Subject:  What is this??
Geographic location of the bug:  Charleston, WV
Date: 09/06/2017
Time: 08:28 PM EDT
Just want to know what this crazy thing is. It’s in a hydrangea shrub.
How you want your letter signed:  Cynthia

Hickory Horned Devil

Dear Cynthia,
Is there a nut tree near the hydrangea???  This is a Hickory Horned Devil, one of the most distinctive looking North American caterpillars.  Early instars are brown, but as the caterpillars grow and molt, they eventually become spectacular, enormous caterpillars that are green, aqua and red, making the Hickory Horned Devil the largest North American caterpillar.  We have never heard of them feeding on hydrangea, so we suspect this individual was dislodged from a more typical food plant and is crawling around to find something to eat.  If there is a nut tree nearby, you should relocate it so it can continue to feed and eventually mature.  According to BugGuide:  “Larvae feed on leaves of ash, burning bush, butternut, cotton, gum, hickory, lilac, pecan, persimmon, sumac, sycamore, and walnut” and if it is really feeding on the hydrangea, that would be an additional food plant.  The adult Royal Walnut Moth it will eventually become is equally spectacular.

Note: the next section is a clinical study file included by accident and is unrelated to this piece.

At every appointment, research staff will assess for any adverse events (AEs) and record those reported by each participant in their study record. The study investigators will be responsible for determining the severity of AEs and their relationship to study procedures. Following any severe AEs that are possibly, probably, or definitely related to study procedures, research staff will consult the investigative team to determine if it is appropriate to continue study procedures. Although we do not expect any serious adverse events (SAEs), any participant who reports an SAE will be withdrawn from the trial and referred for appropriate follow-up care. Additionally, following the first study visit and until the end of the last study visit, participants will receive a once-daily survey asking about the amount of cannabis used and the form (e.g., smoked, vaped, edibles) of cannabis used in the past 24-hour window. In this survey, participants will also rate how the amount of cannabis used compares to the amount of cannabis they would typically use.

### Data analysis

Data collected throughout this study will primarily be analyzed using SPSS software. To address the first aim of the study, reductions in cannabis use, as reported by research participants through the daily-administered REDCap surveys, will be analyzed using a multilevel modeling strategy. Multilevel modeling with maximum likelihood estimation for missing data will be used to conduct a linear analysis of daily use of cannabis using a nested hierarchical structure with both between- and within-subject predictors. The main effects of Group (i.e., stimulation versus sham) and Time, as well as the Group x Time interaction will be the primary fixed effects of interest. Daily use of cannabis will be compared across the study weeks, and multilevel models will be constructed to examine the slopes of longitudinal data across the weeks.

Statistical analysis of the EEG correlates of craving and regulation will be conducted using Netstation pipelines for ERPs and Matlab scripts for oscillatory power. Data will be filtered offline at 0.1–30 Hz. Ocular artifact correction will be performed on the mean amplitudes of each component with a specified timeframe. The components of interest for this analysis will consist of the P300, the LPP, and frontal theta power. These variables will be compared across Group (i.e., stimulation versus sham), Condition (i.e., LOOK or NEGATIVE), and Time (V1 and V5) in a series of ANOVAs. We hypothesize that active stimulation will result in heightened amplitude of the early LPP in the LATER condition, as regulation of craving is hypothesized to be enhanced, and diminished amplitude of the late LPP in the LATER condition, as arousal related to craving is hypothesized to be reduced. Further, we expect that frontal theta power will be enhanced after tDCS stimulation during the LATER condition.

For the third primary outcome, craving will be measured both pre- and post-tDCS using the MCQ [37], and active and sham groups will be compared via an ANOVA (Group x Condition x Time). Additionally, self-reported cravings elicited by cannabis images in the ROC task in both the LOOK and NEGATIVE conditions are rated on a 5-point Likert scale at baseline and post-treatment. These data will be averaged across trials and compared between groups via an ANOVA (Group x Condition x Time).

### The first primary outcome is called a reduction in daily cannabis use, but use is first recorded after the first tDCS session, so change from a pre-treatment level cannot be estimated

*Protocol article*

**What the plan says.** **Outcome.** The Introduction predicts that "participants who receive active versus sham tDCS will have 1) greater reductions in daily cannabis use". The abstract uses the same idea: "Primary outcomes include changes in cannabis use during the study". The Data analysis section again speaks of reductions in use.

Update:  September 17, 2017
It is eating the hydrangea. There are not any nut trees nearby, except for huge oak trees.  There is a second one in another hydrangea on the other side of the porch.

Hi Daniel,
I just wanted to share a couple more photos of the caterpillars I inquired about. My mother actually discovered a second one in another hydrangea bush. They have none of the trees you listed nearby, so were not able to relocate them. However, both are eating, growing and changing colors in the hydrangeas.

Hickory Horned Devil eating Hydrangea

Thanks for the update Cynthia. We have not been able to locate any additional information on Hickory Horned Devils eating leaves from hydrangea.

Location: Charleston, West Virginia

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